Israel explains Arrow intercept of Syrian SAM
By: Barbara Opall-Rome, March 20, 2017
TEL AVIV — A senior Israeli Air Force officer on Monday provided operational
context to the unusual March 17 Arrow intercept of a Syrian SA-5
surface-to-air missile, which the jointly developed U.S.-Israel
anti-ballistic missile system was not designed to fight.
Briefing reporters here, the officer said the Syrian SAM launched against
Israeli fighter aircraft following a bombing mission in Syria “behaved like
a ballistic threat” with “an altitude, range and ballistic trajectory” that
mimicked the Scud-class targets the Arrow 2 interceptor was designed to
“It wasn’t a Scud-class ballistic threat. But from our perspective, it doesn’t
matter if it was a SAM. Once it behaved like a ballistic missile weighing
tons and with a warhead of hundreds of kilograms, we couldn’t allow it to
threaten our cities and towns,” the officer said.
When asked to identify the specific threat, the officer confirmed that the
Arrow 2 had indeed scored its first operational intercept against a Syrian
“In this case, it behaved just like a ballistic missile,” he added.
Another military officer later explained that in the aftermath of the March
17 attack, Syria launched several SA-5s in a southwestern direction toward
Israel as Israeli F-15Is were returning home from “a successful strike
mission against high-value assets” destined for Hezbollah arsenals across
the border in Lebanon.
Contrary to criticism leveled over the weekend by former Israeli Prime
Minister and Defense Minister Ehud Barak, who suggested that Israel should
not have launched Arrow in order to preserve the country’s longstanding
policy of ambiguity regarding periodic strike operations in Syria, the
senior Israeli Air Force officer said Israeli air defenders didn’t think
twice about acting against the approaching threat.
“No doubt about it, our mission is to detect and engage this threat, and
that’s exactly what we did Friday morning. The mission of our air defense
forces, under my responsibility, is to defend the people of Israel. And that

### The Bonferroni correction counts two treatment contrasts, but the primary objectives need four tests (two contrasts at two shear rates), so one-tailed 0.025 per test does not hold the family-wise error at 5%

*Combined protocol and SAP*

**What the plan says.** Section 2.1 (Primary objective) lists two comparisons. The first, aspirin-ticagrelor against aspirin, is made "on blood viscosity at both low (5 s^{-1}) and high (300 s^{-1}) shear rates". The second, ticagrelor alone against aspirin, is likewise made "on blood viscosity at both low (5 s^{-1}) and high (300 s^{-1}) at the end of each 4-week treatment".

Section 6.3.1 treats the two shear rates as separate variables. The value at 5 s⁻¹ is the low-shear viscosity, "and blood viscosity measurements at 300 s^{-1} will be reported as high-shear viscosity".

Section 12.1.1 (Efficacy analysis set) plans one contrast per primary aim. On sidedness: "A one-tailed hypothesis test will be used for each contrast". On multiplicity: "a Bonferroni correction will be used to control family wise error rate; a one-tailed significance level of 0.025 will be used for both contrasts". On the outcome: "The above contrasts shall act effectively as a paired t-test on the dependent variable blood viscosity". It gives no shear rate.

was the case last week when Syria launched a missile that was seen as a
ballistic threat to Israel,” the officer said.
Experts on Friday had surmised that since Arrow was not designed to
intercept SAMs, and since such anti-air missiles are not part of the system’s
database that automatically tracks trajectories and predicts impact points
of incoming ballistic missiles, that the target of the early morning March
17 interception could have been a Scud-class missile.
Based on scant information available at the time, experts wondered why
Israel would launch Arrow against a SAM that ostensibly should have posed no
threat to the homeland, given that it aimed to shoot down Israeli fighters
operating hundreds of kilometers away. They noted that the SA-5 is designed
to either hit enemy aircraft or self-explode after a few seconds of engine
burn, rather than proceed flying intact along a flight profile that matches
that of Scud-class targets.
But given the officer’s explanation, one expert here noted that the
Syrian-launched SA-5 could have been very old, and thus did not
self-destruct as designed.
“It should have destroyed itself. But it’s an old missile and it probably
remained in one piece. And in that case, if it didn’t self-destruct after a
certain time, all the weight was in the front and it represented a stable
body, large wings and a tail … all the characteristics of a ballistic
missile trajectory,” said Uzi Rubin, a former director of Israel Missile
“Now it all makes perfect sense. … Apparently the software of the Arrow
system is such that is flexible enough to cope with unexpected situations,"
“It’s an impressive achievement for which we all should be very proud.”